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VOLUME 3 , ISSUE 4 ( October-December, 2020 ) > List of Articles

Original Article

Dermoscopic Characteristics of Newly Diagnosed Hansen's Disease: A Prospective Descriptive Study

Roshni Kakitha, Sreedevi Ambujam

Citation Information : Kakitha R, Ambujam S. Dermoscopic Characteristics of Newly Diagnosed Hansen's Disease: A Prospective Descriptive Study. 2020; 3 (4):144-147.

DOI: 10.5005/jp-journals-10082-02267

License: CC BY-NC 4.0

Published Online: 01-05-2021

Copyright Statement:  Copyright © 2020; The Author(s).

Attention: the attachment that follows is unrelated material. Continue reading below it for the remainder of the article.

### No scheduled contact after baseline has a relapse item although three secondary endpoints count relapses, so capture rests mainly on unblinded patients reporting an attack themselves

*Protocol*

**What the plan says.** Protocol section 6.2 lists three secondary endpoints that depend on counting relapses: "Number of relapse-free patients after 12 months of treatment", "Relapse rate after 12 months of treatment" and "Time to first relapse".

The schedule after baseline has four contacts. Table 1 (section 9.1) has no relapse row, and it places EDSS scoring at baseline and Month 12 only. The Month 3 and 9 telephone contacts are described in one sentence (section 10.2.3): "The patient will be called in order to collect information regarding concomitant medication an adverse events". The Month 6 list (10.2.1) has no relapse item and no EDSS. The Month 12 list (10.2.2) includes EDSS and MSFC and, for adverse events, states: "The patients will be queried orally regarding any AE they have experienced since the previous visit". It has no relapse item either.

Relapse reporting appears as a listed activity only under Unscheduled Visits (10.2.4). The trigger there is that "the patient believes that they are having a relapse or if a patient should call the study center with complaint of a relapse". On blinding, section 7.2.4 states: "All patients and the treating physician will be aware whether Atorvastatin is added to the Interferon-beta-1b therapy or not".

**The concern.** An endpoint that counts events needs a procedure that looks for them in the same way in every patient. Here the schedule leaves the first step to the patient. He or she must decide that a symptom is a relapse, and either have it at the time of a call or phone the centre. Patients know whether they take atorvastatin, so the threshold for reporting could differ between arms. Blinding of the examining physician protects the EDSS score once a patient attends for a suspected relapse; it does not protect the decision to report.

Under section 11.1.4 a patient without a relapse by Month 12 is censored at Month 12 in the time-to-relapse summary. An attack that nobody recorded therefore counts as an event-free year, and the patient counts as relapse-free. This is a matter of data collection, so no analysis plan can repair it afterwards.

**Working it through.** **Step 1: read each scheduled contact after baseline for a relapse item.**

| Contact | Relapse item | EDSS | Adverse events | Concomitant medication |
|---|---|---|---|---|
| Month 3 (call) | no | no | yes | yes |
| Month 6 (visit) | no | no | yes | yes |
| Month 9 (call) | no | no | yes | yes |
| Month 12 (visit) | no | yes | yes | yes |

Background: Dermoscopy is an in vivo, noninvasive technique that is a one-time investment, easy to operate, and permits the visualization of morphologic features of the skin that are not visible to the naked eye. Its usage as a diagnostic tool in Leprosy/Hansen's Disease (HD), an infiltrative disease is largely unexplored worldwide. Aims: To study dermoscopic features of newly diagnosed leprosy, and to compare these features with those of normal skin. Materials and methods: Prospective descriptive study conducted in 33 consecutive newly diagnosed leprosy patients and matched controls over a period of 18 months. Results: Changes in skin pattern were particularly discernible with white light. Yellow dots, white dots, hair density, and pigmentary network were appreciated using polarized light and ultraviolet light highlighted scales. All leprosy patches showed pigmentary dilution. Twenty-two of the 33 patients showed skin pattern loss both in the center and margin of the lesion. Perilesional skin showed normal pattern. Loss of skin pattern in comparison with the control group showed statistically significant difference. Ten patients showed patchy loss of skin pattern probably indicating early changes. Lesional skin but not the control skin showed a statistically significant reduction in white dots and hair density. Affected skin showed insignificant reduction in the number of yellow dots, i.e., sebaceous glands. Scaling was present in the margin and absent in the center, perilesional, and control skin. Limitations: The dermoscope that had been provided for the study did not have advanced features affecting the image quality. Also, the sample size for the study was 33, which is again a limitation, but considering the low incidence of leprosy in India, excluding criteria as well as a fixed study period of just 18 months, the sample size can be considered reasonable. Conclusion: Significant dermoscopic changes have been observed during the study, and hence we feel that dermoscope as a diagnostic tool has tremendous scope in the early diagnosis of leprosy, especially in situations where biopsy needs to be avoided (children, facial lesions) or in atypical clinical presentations that demand a supportive investigatory intervention. In this era of HIV, Hepatitis B, and Hepatitis C, the importance of replacing an invasive procedure cannot be overemphasized. However, further studies on a larger population with advanced dermoscopes are necessary to support and strengthen our findings.

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